Posts Tagged ‘artists’

BEST project transforms empty Raleigh storefronts.

By Jess Moore

BEST is a new initiative in downtown Raleigh that fills unoccupied storefront windows with art. BEST, which stands for Beautifying Emerging Spaces Together, formed late last year with their first installations starting in February 2012.

One of the group’s creative minds is Donna Belt, an interfaith minister, writer, and artist. An advocate for the “transformative value of art in people’s lives,” Belt sees the storefronts as an opportunity to change a negative – empty space – into a positive – a new vehicle for integrating art into daily life.

A goal of BEST is to actively involve the community and include a variety of voices. The first group to hang work in a storefront is ARTHOUSE, a children’s art studio. The window is located at 300 W Hargett St. and includes the children’s work along with quotes from each child speaking about their art. BEST is also creating interactive projects, like constructing a city skyline with sticky notes. The pieces of paper will include quotes from Raleigh citizens describing what they love most about their city.

Many of the people involved in BEST are members of the Downtown Living Advocates, a group of residents interested in the growth of downtown. DLA connects BEST with property owners, most recently helping the group obtain space at 215 S. Wilmington Street.  Formerly the site of the Raleigh Sandwich Shop, the space is now vacant, but the work of artist Patrick Shanahan will soon enliven the windows. He’s creating interior scenes that reflect what the business may have looked like in its prime. His lively paintings, filled with important figures from the past and present, will mask the plywood boards that cover the windows, creating an alternate reality for the historic space.

For more on BEST and information on how to get involved, visit their website.


Jessica Moore is a founder and organizer for the Durham Storefront Project.  Durham Storefront Project organizes installation series in underutilized spaces to highlight the history and architecture of Durham, provide new opportunities for artists and add to the vibrancy of downtown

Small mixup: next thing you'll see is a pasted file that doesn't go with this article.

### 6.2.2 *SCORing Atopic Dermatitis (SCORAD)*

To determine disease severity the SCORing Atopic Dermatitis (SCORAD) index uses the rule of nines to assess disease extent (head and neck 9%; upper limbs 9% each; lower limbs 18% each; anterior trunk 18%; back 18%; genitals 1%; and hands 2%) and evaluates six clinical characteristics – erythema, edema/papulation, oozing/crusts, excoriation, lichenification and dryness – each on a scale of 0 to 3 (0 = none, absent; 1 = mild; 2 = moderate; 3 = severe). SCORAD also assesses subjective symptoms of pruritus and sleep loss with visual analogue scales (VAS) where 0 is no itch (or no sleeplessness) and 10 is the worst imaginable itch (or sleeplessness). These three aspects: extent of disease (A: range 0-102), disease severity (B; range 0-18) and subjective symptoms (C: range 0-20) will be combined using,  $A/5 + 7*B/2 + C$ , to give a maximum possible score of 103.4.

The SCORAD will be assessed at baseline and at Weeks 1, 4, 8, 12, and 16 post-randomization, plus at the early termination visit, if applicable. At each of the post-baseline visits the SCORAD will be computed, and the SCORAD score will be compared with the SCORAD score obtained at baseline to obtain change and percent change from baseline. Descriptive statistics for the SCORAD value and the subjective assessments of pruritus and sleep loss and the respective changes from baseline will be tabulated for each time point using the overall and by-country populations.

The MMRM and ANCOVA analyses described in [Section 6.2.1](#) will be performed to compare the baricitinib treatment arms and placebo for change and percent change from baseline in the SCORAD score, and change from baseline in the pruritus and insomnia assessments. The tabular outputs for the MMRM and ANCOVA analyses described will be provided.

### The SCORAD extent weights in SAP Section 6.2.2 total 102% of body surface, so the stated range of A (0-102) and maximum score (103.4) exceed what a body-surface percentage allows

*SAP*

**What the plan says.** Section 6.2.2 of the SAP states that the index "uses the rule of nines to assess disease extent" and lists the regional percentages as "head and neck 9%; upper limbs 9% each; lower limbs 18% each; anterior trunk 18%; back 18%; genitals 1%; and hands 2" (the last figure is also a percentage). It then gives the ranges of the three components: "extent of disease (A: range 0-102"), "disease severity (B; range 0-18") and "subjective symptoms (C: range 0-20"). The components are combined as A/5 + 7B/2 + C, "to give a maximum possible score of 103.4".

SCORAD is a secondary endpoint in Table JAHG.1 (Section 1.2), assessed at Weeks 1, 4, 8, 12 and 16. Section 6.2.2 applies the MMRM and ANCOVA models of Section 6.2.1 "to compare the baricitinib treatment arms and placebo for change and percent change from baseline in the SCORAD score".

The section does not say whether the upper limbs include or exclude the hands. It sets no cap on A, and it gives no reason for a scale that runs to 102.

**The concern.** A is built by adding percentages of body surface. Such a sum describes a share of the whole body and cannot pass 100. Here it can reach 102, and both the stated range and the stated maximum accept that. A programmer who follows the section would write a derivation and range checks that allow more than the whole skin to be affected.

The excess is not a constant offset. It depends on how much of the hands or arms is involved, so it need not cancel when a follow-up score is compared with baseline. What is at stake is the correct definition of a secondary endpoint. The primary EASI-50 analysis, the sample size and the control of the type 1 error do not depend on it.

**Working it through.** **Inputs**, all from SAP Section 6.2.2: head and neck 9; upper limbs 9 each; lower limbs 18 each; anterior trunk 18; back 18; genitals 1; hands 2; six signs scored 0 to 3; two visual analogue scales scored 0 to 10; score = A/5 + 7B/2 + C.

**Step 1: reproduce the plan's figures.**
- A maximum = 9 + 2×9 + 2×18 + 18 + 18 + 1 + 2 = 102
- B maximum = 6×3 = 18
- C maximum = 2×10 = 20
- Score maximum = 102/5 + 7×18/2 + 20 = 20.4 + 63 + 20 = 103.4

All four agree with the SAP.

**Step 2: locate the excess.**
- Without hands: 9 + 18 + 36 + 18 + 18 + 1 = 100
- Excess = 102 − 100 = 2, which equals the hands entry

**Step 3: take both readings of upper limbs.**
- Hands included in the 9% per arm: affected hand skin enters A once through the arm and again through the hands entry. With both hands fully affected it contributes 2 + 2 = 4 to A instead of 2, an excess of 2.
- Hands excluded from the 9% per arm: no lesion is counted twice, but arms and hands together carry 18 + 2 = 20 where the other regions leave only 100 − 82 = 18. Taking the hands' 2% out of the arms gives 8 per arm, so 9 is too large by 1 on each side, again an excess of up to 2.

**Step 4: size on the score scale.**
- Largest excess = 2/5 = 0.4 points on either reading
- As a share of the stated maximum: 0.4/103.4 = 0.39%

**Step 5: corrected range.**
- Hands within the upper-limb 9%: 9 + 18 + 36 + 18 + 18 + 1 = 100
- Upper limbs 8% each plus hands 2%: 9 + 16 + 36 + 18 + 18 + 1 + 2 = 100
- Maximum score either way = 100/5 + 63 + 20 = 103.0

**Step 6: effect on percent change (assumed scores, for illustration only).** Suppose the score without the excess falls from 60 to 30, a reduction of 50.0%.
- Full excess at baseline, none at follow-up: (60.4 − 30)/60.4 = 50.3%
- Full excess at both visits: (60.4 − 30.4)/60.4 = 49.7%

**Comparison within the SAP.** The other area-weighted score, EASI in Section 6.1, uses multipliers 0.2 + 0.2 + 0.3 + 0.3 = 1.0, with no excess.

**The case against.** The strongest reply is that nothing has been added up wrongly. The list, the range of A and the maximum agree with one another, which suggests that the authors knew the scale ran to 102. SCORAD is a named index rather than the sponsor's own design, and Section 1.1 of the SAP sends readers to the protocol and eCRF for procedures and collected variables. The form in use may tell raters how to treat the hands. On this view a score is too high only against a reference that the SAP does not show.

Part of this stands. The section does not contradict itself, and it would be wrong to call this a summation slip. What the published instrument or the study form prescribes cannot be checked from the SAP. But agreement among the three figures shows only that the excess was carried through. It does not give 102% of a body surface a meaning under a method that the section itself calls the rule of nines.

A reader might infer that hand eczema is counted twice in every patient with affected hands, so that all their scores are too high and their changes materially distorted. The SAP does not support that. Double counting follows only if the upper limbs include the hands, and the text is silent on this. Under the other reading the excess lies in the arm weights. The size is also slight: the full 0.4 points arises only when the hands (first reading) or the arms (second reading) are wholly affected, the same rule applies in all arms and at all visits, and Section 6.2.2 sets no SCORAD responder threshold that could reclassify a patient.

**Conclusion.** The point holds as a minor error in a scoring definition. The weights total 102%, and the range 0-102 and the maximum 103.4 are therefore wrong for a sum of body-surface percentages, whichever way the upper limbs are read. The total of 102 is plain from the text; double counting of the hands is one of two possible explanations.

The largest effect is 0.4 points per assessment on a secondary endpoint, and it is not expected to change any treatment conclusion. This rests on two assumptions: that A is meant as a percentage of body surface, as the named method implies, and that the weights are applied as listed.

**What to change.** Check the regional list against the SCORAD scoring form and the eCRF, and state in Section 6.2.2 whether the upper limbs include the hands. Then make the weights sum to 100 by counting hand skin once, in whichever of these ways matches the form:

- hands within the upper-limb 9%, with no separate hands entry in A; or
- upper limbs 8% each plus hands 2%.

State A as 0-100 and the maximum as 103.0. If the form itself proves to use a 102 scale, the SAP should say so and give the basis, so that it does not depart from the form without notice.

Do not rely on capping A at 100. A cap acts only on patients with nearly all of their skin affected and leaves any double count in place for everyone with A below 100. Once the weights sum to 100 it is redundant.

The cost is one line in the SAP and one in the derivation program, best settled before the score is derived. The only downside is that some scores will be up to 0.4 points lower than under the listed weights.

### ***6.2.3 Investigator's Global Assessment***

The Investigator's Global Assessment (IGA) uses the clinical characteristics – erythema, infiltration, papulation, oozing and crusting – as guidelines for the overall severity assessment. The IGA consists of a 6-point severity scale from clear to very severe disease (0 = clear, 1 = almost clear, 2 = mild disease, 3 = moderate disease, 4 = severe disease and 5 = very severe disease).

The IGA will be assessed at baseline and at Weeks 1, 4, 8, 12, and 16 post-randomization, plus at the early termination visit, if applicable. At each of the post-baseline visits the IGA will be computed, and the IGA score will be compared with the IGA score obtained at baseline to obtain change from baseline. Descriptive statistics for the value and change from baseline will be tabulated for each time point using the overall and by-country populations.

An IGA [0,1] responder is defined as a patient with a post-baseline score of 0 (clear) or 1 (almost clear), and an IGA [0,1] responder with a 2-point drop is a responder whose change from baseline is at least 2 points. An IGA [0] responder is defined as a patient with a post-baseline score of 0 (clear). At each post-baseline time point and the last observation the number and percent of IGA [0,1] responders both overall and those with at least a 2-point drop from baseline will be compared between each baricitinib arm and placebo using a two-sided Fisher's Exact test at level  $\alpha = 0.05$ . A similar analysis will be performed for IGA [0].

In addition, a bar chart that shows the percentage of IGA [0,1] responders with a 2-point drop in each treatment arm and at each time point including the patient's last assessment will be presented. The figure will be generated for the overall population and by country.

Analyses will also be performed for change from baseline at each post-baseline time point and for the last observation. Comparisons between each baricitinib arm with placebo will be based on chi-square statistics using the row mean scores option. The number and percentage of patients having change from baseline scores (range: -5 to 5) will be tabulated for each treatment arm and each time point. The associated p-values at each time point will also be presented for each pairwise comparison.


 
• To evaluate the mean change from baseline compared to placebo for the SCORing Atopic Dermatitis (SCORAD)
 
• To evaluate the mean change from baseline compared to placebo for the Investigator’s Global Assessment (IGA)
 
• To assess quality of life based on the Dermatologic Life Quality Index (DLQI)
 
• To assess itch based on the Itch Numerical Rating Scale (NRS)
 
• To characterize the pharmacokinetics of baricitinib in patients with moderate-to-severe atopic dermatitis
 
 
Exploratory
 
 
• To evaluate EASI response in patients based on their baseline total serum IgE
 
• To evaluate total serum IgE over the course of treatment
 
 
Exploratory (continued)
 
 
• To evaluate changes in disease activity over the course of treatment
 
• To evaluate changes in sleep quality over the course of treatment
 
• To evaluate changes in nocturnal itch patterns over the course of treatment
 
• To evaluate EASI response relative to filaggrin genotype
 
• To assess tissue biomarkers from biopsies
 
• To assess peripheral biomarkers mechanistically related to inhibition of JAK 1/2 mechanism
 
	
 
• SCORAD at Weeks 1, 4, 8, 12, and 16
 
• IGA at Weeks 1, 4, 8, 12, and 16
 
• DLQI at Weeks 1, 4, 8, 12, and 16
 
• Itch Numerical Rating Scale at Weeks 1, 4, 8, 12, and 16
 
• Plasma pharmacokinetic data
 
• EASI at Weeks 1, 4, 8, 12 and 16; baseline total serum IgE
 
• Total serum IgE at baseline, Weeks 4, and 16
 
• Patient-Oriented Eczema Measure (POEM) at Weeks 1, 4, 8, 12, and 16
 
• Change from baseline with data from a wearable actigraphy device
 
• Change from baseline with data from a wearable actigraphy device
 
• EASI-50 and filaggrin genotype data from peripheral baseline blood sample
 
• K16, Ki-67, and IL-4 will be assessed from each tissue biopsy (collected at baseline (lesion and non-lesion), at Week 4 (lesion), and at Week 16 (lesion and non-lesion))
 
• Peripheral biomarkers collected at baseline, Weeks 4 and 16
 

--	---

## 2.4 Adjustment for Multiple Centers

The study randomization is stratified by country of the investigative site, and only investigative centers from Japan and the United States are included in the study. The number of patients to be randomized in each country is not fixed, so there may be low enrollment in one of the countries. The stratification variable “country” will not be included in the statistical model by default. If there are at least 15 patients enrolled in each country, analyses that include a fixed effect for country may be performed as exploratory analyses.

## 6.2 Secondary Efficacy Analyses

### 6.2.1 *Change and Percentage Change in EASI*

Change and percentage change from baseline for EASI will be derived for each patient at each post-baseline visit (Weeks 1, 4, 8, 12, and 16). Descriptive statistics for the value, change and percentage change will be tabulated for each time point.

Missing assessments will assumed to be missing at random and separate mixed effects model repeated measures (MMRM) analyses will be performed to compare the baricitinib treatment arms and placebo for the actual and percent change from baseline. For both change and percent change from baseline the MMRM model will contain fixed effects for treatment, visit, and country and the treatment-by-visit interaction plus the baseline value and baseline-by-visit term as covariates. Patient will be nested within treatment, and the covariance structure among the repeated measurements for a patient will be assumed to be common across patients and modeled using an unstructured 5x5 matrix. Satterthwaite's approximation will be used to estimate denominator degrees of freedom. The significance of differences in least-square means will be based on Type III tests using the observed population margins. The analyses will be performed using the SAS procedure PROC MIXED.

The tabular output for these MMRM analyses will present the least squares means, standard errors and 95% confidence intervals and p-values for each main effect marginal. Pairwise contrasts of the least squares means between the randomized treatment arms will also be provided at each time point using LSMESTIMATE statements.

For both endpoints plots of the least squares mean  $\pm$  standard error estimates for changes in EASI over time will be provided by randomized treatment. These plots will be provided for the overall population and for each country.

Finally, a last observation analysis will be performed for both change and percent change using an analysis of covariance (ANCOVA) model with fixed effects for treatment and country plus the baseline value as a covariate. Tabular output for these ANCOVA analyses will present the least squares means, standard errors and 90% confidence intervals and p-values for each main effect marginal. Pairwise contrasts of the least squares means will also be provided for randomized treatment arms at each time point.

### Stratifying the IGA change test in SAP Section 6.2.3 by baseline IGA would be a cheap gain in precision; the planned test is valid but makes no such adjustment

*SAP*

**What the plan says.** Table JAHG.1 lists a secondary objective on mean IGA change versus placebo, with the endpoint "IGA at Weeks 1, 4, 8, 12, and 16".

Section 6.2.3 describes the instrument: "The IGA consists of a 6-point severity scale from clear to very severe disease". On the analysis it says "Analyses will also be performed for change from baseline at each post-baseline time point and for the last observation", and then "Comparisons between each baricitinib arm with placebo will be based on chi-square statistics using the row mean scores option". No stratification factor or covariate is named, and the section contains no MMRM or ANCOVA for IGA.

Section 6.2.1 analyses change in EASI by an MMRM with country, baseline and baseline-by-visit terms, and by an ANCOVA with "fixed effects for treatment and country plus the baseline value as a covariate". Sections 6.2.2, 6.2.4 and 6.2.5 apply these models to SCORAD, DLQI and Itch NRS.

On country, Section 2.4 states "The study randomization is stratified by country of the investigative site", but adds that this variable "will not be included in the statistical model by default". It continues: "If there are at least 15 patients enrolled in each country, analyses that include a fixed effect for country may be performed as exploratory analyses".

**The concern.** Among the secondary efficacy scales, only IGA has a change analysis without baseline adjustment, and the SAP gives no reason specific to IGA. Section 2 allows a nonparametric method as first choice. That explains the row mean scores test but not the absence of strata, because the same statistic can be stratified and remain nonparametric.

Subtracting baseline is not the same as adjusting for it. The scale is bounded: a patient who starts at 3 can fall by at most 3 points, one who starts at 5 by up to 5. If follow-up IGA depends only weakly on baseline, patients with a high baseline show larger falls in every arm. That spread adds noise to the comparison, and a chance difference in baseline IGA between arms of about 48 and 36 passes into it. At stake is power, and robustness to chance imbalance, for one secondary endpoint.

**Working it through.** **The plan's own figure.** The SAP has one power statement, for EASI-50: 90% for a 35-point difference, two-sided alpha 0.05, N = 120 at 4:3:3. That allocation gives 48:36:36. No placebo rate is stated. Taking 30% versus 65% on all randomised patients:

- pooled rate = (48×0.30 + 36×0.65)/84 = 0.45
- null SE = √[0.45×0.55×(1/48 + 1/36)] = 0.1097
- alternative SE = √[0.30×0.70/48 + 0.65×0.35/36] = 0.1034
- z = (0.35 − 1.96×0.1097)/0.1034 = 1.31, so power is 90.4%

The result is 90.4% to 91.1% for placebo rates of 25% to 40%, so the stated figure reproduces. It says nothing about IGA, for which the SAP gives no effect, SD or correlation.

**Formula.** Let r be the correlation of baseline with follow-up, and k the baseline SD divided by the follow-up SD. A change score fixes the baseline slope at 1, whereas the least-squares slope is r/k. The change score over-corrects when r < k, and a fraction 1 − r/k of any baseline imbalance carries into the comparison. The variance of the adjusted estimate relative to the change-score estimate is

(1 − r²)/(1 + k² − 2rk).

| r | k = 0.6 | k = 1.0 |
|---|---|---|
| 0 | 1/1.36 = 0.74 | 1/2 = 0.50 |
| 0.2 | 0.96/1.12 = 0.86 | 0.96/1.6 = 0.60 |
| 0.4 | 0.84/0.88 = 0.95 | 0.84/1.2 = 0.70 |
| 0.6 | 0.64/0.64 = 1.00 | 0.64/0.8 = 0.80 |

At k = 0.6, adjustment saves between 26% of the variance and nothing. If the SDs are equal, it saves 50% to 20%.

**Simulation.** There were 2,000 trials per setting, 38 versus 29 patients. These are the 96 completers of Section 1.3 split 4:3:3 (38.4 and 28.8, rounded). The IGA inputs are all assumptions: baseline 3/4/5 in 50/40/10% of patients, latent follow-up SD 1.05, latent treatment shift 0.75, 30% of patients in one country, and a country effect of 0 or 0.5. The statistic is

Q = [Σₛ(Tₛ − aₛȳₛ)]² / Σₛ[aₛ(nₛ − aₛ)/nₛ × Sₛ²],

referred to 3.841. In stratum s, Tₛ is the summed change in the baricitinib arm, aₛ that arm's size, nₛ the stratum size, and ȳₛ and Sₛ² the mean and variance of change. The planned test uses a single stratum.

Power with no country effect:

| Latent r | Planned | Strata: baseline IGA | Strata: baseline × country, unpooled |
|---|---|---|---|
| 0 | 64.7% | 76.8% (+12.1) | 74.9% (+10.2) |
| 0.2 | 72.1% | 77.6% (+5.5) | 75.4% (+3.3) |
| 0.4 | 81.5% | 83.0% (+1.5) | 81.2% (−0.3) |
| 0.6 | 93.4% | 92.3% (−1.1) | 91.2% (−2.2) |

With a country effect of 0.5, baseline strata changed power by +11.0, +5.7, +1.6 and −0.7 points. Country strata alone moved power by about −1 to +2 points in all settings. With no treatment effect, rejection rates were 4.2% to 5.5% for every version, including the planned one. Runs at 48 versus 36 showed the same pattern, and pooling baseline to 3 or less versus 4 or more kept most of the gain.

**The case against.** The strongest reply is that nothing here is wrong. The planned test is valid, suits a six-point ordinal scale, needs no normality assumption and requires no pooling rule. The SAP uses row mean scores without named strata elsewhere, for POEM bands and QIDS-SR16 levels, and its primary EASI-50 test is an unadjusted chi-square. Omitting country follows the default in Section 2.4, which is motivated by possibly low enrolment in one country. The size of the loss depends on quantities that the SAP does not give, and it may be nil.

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Visual Art Exchange gets a larger space and expands programming..

If you are a visual artist and have never heard of Visual Art Exchange, then you are missing out on a great resource.  Not only does VAE now oversee SPARKcon, but they also provide tons of services for the visual arts community, such as the annual “Business of Being an Artist” seminars, as well as other programs.  They describe themselves as a “non-profit creativity incubator and gallery that supports and educates emerging, professional and student artists”

But if you HAVE heard of VAE, then you know what great work they do.  And now, with the recent relocation of their gallery to a new 4,080 sq. ft space at 309 W. Martin Street in the Warehouse District of Raleigh, they are able to do much more.

The Main Gallery.

This move has been well documented in the media (such as here, here and here) so we don’t have to go into all the background, but I think it is important to highlight what this move means in the way of additional services and opportunities for artists:

  • Doubles the size of the Exchange Gallery.  The Exchange Gallery can now feature 8 to 10 VAE artists every month.  Click here for info on how to apply.
  • Doubles the size of the Main Gallery, allowing VAE to expand the number of artists in their current schedule of 12-16 exhibitions a year.  More information here.
  • Adds a new experimental space called “The Cube“.  Previously, VAE had separate annexed space (without HVAC!) for experimental work and installations. The new space will allow for a year round schedule of exhibitions and more opportunities for artists who work in alternative mediums.  Artists are juried into this space.  Find more information here.
  • Provides room for a new Retail Incubator Program, that combines business education with exhibition.  VAE will feature and work with 5 artists (currently a potter, clothing designer, paper crafter, clock maker, and a painter) on exhibiting their work and expanding their education and experience as retail-minded artists. The exhibition space for the retail incubator artists is in the front corner of the gallery.  There will be a Call for Artists for the Retail Incubator Program in the Spring.
  • Tons more storage, adequate office space, and, finally, a meeting space, which will allow VAE to take better care of artwork, and have more room for volunteers and interns.

Bathroom art by Zachary Horn.

VAE was formed in 1980 and had its first space on Hargett Street, moving to its City Market location in 1996.  VAE’s new Martin Street space makes the west end of Martin Street in Raleigh a regional arts hub, given the proximity to 311 West Martin Street Galleries, the Contemporary Art Museum,Flanders Gallery, as well as creative businesses such as Designbox and the Curatory.

“One of the most exciting things for me” says Sarah Powers, Executive Director, “is to see artists who have supported us and exhibited at VAE for a long time come in and compliment the space. Their comments about how much we have grown and how this space and neighborhood is just right for VAE really mean a lot to me, as they have stuck by us for many different eras of VAE”.